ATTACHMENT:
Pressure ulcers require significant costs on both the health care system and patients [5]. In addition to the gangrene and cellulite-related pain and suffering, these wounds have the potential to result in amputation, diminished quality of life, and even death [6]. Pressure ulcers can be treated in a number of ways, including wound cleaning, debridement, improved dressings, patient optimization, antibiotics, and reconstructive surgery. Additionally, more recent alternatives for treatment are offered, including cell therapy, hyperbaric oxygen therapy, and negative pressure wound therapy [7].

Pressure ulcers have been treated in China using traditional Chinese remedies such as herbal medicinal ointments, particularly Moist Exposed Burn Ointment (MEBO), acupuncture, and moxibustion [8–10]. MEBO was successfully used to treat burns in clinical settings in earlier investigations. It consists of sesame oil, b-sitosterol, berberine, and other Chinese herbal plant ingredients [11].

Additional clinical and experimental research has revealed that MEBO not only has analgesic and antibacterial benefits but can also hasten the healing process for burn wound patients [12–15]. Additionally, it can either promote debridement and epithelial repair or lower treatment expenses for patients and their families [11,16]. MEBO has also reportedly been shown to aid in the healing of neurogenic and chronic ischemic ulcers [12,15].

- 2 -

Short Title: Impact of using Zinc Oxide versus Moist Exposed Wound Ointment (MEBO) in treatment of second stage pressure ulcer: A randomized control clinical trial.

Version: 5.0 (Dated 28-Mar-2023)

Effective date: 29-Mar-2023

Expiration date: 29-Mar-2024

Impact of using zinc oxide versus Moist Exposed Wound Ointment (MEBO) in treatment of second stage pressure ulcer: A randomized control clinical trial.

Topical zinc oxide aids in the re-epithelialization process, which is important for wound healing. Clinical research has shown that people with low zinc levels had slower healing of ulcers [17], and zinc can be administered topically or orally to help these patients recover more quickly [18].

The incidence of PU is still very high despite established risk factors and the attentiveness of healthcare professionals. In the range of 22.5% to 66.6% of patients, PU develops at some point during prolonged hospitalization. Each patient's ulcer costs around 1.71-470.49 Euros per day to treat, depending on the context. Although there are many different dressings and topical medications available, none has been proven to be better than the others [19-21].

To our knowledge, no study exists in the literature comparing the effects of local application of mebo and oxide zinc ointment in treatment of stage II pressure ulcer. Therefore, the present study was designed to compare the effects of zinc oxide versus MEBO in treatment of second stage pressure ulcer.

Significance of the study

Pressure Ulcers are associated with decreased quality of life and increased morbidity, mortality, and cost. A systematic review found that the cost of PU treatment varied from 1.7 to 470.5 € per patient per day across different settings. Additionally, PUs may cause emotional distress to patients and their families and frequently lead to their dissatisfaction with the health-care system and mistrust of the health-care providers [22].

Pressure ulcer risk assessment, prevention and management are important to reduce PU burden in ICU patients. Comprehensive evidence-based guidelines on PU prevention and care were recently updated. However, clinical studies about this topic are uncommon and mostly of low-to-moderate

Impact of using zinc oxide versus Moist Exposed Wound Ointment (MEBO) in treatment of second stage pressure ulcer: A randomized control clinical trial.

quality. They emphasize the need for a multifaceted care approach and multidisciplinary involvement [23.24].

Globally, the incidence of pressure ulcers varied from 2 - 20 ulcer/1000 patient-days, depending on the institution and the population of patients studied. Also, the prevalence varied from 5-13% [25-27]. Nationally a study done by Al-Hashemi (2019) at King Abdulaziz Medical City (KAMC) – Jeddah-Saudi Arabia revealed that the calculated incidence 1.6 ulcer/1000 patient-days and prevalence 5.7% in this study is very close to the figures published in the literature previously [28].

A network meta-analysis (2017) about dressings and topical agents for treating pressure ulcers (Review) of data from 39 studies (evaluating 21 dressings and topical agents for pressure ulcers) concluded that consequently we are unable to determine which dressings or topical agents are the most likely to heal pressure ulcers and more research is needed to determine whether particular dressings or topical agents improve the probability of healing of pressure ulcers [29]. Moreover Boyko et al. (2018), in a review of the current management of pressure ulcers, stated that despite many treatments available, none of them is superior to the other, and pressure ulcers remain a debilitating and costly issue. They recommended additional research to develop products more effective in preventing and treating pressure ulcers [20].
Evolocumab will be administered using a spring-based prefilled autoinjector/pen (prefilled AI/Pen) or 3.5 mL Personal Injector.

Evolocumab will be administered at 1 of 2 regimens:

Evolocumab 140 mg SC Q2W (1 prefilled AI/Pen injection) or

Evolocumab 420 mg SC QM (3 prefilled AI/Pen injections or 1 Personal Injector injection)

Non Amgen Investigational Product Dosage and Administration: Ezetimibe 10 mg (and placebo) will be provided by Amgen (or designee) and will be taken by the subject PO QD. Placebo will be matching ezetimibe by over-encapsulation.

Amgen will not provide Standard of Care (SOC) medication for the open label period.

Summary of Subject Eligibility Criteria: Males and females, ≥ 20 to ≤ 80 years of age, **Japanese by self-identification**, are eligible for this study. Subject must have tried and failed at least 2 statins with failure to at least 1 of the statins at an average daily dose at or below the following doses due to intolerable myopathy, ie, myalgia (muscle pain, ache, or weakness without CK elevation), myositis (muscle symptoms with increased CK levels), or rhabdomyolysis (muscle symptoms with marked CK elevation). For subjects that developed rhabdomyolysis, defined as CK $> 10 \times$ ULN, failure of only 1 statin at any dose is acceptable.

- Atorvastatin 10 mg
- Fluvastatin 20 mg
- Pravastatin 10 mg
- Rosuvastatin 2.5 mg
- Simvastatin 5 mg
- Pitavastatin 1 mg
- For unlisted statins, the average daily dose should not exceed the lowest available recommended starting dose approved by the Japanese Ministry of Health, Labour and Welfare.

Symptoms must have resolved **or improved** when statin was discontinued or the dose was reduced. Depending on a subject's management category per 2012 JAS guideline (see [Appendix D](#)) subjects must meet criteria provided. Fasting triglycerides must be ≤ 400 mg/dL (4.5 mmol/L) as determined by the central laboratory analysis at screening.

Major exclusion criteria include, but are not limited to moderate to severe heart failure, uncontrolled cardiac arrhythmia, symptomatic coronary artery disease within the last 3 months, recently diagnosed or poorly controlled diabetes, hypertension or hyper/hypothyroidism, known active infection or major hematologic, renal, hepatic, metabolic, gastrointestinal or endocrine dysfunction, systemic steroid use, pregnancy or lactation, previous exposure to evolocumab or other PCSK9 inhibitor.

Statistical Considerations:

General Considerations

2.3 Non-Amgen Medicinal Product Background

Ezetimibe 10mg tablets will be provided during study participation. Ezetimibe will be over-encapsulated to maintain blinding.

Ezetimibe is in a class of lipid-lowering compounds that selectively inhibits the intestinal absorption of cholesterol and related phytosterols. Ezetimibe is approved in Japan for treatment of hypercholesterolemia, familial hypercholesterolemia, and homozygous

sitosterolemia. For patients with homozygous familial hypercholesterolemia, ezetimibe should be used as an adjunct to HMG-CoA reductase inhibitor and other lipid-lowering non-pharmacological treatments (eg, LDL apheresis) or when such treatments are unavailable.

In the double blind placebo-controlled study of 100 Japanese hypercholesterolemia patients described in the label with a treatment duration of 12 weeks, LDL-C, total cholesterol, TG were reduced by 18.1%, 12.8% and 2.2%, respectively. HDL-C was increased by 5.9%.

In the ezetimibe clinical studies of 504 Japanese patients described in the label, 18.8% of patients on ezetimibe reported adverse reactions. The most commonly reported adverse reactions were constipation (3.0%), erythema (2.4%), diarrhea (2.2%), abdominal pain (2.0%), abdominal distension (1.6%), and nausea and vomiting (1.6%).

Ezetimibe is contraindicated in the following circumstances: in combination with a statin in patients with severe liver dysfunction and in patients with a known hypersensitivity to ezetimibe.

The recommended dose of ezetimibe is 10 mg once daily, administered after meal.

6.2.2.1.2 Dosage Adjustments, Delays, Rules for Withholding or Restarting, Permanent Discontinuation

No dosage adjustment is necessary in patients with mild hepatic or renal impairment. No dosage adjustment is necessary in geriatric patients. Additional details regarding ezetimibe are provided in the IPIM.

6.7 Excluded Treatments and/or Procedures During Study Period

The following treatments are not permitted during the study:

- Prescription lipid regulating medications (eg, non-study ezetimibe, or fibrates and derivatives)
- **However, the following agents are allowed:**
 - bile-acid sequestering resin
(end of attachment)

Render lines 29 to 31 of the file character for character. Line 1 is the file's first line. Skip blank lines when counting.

- Pravastatin 10 mg
- Rosuvastatin 2.5 mg
- Simvastatin 5 mg